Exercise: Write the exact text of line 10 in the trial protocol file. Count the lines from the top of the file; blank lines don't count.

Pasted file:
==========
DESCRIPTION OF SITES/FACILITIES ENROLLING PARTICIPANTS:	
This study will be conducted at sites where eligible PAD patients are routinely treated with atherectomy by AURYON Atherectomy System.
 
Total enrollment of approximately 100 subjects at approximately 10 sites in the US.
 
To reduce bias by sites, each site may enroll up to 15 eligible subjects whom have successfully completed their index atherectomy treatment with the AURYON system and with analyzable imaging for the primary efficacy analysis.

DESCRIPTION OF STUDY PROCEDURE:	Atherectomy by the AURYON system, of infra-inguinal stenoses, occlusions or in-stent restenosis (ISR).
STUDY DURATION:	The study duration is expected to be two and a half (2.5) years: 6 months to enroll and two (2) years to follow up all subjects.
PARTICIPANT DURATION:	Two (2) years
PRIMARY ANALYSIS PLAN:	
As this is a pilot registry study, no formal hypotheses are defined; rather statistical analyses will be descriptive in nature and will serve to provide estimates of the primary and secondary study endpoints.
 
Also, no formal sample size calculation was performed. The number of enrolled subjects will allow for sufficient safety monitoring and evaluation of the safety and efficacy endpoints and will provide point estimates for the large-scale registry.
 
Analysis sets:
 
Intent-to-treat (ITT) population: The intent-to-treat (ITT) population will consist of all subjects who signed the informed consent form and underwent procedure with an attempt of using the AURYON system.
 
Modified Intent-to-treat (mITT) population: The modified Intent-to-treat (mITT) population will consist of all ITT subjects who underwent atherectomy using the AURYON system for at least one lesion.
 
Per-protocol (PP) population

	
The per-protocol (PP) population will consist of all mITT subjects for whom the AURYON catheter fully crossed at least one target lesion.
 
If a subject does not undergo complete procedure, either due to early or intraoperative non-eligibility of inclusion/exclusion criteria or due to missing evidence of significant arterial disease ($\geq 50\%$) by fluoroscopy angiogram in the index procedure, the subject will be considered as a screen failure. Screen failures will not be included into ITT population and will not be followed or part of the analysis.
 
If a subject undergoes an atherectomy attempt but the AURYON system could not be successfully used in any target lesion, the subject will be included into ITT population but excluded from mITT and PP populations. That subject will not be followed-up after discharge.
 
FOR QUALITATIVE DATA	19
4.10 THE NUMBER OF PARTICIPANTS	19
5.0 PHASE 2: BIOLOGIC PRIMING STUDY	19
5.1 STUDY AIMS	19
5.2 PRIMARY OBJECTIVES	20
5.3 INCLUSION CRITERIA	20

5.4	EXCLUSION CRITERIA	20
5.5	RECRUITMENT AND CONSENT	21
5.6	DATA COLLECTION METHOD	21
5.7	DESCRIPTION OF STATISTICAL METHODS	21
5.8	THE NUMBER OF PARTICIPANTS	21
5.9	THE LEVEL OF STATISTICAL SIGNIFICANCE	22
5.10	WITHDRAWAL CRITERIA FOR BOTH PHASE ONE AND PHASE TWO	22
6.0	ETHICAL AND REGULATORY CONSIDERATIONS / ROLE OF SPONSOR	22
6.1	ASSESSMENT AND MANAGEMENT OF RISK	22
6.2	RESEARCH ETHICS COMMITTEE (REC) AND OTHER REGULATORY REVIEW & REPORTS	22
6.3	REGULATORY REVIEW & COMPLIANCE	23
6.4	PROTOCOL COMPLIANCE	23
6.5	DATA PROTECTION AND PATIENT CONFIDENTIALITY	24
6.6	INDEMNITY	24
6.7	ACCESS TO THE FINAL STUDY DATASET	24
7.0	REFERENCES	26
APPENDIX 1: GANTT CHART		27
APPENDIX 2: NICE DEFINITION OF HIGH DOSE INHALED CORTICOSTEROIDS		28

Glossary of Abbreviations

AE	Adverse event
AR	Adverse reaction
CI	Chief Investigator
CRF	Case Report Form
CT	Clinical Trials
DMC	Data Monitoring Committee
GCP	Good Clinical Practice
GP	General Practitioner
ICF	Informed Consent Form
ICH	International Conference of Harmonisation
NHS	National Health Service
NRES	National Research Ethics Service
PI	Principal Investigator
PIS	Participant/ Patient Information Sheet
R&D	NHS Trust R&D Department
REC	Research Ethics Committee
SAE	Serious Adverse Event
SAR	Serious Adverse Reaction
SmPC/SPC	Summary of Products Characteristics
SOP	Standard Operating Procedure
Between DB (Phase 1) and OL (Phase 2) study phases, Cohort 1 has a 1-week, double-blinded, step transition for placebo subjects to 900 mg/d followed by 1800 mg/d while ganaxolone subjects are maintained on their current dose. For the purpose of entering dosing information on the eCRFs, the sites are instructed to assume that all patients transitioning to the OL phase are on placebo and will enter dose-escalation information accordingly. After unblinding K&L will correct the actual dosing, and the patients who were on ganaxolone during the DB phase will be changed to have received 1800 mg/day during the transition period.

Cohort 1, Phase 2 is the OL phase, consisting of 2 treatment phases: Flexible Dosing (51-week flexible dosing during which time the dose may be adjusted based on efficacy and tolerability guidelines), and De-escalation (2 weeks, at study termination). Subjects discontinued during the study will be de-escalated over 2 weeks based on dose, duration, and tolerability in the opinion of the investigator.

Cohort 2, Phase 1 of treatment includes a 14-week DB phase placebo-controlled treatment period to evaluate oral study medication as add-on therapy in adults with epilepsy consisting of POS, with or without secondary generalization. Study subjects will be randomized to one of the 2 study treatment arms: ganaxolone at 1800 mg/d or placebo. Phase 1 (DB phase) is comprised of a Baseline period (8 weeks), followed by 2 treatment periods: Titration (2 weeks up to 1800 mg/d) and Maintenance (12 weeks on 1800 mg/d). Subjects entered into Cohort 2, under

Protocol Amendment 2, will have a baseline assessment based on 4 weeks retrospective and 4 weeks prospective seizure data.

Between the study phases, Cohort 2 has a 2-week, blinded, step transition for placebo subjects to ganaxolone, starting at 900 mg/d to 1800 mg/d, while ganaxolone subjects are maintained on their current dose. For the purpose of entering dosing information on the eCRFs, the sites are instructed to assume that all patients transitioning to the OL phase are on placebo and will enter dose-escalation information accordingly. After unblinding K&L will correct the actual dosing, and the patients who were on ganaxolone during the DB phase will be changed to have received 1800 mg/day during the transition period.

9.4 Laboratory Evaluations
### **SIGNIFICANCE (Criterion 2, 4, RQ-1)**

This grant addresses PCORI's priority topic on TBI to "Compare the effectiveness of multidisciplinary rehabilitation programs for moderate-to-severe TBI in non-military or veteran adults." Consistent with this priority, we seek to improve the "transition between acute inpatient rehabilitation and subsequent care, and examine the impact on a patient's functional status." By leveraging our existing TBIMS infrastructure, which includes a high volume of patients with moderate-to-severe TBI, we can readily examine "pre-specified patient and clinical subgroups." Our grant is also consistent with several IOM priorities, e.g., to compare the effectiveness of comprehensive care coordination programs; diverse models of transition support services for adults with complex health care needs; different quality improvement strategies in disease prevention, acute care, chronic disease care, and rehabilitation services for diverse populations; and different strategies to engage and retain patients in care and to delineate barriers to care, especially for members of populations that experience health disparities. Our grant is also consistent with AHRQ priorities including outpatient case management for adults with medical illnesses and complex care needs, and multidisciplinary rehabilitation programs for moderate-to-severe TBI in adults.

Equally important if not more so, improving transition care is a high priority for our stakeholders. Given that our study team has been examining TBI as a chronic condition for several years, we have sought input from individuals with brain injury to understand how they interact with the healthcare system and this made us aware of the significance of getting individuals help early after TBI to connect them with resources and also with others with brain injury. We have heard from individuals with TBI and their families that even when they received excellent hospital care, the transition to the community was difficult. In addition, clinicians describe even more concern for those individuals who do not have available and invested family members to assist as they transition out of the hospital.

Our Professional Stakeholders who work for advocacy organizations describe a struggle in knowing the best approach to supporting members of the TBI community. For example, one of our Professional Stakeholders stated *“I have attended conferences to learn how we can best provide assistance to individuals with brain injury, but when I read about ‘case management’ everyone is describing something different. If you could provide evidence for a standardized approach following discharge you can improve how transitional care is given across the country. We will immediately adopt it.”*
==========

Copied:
Also, no formal sample size calculation was performed. The number of enrolled subjects will allow for sufficient safety monitoring and evaluation of the safety and efficacy endpoints and will provide point estimates for the large-scale registry.
 